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You are here : eLibrary : IAHR World Congress Proceedings : 32nd Congress - Venice (2007) : THEME B: Data Acquisition and Processing For Scientific Knowledge and Public Awareness. : Trend and oscillations in the ice cover duration of lake mendota, wisconsin
Trend and oscillations in the ice cover duration of lake mendota, wisconsin
Author : Reza Namdar Ghanbari, Hector R. Bravo, John J. Magnuson, Randall J. Hunt, Daniel T. Feinstein, William G. Hyzer
Understanding the effect of climate variability on hydrologic variables is incomplete, and its analysis requires long time series. Lake ice cover duration data integrate effects of climate variables and have relatively long records. Singular-Spectrum Analysis (SSA) and the Multitaper Method (MTM) of spectral analysis revealed a nonlinear trend and quasi-periodic oscillations in the ice cover duration in Lake Mendota, Wisconsin. Analysis of the linearly detrended series showed significant frequencies ranging from quasi biannual to >100 years. Interannual and interdecadal signals detected are within the range of periodicity of the ENSO, PDO and NAO drivers, and sunspot activity. A smoothing procedure was used to separate low frequencies, or trend, and higher frequencies. A reconstruction of the low-pass-filtered time series that explains 95% of its variance required using 4 reconstructed components. The reconstruction showed signals centered at T = 71 and 25-27 years that could be associated with the PDO. The series showed a relatively constant trend between approximately 1895 and 1965, and a steep declining trend in the last 40 years. The reconstruction of the high frequency residuals required including 24 eigenvalues to explain 90% of the variance. The reconstruction showed signals at T = 19 and 10.5-13 years that could be associated with the PDO and NAO or sunspot activity, respectively, and signals centered at T between 2 and 7 years that could be associated with the ENSO. The results suggest a relation between the decreasing ice duration since about 1970 and the accompanying increase in Northern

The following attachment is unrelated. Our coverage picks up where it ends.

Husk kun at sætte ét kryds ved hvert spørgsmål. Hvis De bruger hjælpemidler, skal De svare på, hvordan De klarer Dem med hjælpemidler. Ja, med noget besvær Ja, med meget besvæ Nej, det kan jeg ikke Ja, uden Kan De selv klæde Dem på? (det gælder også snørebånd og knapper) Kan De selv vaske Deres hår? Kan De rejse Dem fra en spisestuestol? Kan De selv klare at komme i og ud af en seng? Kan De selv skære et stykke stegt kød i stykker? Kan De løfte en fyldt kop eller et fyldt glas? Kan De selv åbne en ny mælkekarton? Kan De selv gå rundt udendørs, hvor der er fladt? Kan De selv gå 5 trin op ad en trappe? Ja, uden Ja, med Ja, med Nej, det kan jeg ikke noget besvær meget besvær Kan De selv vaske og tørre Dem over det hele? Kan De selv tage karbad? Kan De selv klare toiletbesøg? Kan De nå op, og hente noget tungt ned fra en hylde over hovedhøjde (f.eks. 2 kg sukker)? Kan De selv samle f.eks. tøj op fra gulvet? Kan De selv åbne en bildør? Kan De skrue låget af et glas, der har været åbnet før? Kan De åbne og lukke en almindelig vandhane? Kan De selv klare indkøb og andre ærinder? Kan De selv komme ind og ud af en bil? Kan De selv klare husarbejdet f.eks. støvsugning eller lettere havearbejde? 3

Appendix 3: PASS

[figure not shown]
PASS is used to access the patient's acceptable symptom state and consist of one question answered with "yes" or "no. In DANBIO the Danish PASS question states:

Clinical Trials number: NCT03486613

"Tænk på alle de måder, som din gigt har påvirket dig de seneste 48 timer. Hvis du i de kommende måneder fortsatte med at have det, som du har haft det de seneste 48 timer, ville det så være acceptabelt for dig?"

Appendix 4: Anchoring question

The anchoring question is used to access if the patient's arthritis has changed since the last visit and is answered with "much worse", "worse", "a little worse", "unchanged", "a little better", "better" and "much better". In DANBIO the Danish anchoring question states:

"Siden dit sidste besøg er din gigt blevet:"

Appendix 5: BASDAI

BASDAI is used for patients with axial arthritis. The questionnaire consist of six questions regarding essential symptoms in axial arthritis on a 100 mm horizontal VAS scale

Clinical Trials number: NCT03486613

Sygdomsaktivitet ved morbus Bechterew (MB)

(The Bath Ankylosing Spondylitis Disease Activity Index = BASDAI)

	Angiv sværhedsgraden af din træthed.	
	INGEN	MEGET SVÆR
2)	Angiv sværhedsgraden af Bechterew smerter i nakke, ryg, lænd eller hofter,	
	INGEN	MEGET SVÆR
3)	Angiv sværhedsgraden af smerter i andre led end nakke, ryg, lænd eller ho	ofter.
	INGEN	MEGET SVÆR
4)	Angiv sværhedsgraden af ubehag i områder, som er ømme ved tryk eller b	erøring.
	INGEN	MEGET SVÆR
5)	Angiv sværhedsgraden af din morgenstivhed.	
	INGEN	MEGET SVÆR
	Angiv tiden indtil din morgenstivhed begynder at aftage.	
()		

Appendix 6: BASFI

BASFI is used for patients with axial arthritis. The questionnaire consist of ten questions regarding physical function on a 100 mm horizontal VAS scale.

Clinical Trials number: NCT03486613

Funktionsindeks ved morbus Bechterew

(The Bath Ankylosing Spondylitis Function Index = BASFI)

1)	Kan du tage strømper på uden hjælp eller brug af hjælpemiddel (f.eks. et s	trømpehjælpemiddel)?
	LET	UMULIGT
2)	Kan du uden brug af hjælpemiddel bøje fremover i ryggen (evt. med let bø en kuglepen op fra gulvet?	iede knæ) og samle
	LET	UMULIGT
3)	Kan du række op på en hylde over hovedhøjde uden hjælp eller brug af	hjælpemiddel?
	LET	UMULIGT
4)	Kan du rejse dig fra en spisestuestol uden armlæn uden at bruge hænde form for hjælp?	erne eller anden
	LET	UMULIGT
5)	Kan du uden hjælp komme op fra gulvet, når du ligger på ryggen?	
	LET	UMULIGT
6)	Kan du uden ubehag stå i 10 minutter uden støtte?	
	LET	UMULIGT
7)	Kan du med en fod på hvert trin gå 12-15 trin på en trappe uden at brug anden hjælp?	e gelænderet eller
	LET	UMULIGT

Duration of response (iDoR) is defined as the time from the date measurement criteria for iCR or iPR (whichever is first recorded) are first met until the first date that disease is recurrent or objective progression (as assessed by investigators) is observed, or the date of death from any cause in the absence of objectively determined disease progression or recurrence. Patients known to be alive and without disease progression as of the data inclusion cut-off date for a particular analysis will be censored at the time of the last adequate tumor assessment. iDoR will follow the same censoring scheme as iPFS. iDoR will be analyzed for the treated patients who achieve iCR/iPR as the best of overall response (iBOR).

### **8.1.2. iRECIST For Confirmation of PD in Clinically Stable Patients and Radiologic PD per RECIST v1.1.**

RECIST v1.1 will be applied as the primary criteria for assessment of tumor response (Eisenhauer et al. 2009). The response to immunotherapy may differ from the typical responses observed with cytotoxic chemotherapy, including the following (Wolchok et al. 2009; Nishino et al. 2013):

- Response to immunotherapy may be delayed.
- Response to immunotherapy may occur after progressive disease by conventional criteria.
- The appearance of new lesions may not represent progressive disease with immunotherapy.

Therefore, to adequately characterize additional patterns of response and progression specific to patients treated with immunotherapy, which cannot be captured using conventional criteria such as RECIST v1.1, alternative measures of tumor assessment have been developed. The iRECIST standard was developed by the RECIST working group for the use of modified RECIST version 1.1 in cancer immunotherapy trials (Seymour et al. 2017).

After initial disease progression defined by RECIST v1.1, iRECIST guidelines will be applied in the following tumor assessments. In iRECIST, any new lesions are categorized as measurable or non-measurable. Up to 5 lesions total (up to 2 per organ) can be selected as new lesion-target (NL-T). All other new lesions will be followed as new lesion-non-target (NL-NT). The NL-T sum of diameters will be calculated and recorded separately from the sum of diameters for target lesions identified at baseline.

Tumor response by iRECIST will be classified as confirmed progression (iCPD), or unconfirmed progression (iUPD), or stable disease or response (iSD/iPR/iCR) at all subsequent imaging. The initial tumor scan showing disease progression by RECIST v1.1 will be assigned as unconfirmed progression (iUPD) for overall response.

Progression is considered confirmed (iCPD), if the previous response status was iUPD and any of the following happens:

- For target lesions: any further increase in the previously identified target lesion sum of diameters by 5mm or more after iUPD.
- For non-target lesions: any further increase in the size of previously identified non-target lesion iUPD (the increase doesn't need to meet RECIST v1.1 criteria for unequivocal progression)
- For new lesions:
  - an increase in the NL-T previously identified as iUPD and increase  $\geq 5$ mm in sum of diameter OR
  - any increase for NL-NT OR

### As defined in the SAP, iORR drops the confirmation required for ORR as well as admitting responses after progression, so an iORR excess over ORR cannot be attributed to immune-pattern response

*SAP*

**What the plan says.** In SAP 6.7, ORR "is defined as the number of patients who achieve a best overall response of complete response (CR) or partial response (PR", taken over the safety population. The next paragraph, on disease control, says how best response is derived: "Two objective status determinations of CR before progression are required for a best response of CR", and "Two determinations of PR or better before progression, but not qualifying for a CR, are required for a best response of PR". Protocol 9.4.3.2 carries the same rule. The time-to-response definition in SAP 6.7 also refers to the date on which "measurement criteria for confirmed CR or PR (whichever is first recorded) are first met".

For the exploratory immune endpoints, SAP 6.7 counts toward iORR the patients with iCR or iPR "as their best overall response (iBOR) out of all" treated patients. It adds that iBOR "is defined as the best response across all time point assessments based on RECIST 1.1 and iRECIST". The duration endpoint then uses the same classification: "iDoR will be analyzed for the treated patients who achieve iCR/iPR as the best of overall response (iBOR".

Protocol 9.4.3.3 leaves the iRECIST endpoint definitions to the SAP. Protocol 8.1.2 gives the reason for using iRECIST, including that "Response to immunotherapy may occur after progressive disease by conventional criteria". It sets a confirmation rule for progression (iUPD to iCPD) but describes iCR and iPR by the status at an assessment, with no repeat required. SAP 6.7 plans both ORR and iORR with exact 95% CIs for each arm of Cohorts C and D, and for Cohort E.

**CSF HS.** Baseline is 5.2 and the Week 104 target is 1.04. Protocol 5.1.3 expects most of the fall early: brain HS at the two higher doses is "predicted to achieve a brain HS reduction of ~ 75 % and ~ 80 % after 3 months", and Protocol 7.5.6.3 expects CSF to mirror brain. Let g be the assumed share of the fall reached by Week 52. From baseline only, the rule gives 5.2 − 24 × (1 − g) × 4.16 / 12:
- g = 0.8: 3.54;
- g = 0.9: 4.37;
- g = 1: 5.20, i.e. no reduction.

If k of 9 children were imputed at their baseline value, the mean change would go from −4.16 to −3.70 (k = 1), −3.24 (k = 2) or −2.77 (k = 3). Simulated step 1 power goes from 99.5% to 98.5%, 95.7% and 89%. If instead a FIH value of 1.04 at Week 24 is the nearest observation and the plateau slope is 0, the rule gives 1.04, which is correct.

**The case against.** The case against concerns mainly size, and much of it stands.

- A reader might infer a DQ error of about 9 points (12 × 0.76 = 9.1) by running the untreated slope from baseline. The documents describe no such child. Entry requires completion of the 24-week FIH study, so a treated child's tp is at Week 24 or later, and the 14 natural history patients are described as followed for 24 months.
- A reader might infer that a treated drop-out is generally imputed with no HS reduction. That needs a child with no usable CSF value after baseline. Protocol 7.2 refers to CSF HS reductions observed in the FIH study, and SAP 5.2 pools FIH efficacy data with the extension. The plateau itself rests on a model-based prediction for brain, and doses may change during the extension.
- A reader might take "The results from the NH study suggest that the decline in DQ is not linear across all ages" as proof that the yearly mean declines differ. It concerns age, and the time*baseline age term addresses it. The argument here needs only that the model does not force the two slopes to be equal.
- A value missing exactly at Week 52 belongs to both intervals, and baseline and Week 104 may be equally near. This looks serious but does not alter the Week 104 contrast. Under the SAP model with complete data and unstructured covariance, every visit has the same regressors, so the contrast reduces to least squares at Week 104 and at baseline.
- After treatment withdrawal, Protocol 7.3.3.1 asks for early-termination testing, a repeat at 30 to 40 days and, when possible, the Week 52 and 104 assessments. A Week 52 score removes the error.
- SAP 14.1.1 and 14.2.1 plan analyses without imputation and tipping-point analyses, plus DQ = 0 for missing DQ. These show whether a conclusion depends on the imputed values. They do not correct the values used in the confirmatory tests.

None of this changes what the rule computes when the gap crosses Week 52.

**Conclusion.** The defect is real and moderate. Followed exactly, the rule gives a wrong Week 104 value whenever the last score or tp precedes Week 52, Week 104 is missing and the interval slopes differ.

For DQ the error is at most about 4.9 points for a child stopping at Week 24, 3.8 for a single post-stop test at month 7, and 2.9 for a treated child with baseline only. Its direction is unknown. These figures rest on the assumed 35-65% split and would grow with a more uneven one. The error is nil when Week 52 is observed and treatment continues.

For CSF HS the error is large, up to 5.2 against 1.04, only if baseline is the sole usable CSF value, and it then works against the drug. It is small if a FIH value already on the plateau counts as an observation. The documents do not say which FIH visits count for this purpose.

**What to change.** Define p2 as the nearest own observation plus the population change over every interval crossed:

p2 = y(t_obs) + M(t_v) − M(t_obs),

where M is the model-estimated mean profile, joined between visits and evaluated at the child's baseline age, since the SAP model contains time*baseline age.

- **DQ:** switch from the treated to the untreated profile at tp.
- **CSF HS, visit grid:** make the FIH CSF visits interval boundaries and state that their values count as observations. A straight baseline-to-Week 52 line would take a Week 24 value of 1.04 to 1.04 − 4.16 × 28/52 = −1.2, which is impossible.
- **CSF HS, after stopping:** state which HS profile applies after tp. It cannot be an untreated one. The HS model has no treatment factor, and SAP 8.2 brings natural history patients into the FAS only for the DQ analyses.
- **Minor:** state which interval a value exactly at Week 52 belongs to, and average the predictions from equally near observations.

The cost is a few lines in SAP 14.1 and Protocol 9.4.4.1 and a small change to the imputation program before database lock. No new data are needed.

Hemisphere mean annual surface temperature. This interpretation agrees with previous descriptions of observed historic changes that appear to be related to anthropogenic activity.
File Size : 569,079 bytes
File Type : Adobe Acrobat Document
Chapter : IAHR World Congress Proceedings
Category : 32nd Congress - Venice (2007)
Article : THEME B: Data Acquisition and Processing For Scientific Knowledge and Public Awareness.
Date Published : 01/07/2007
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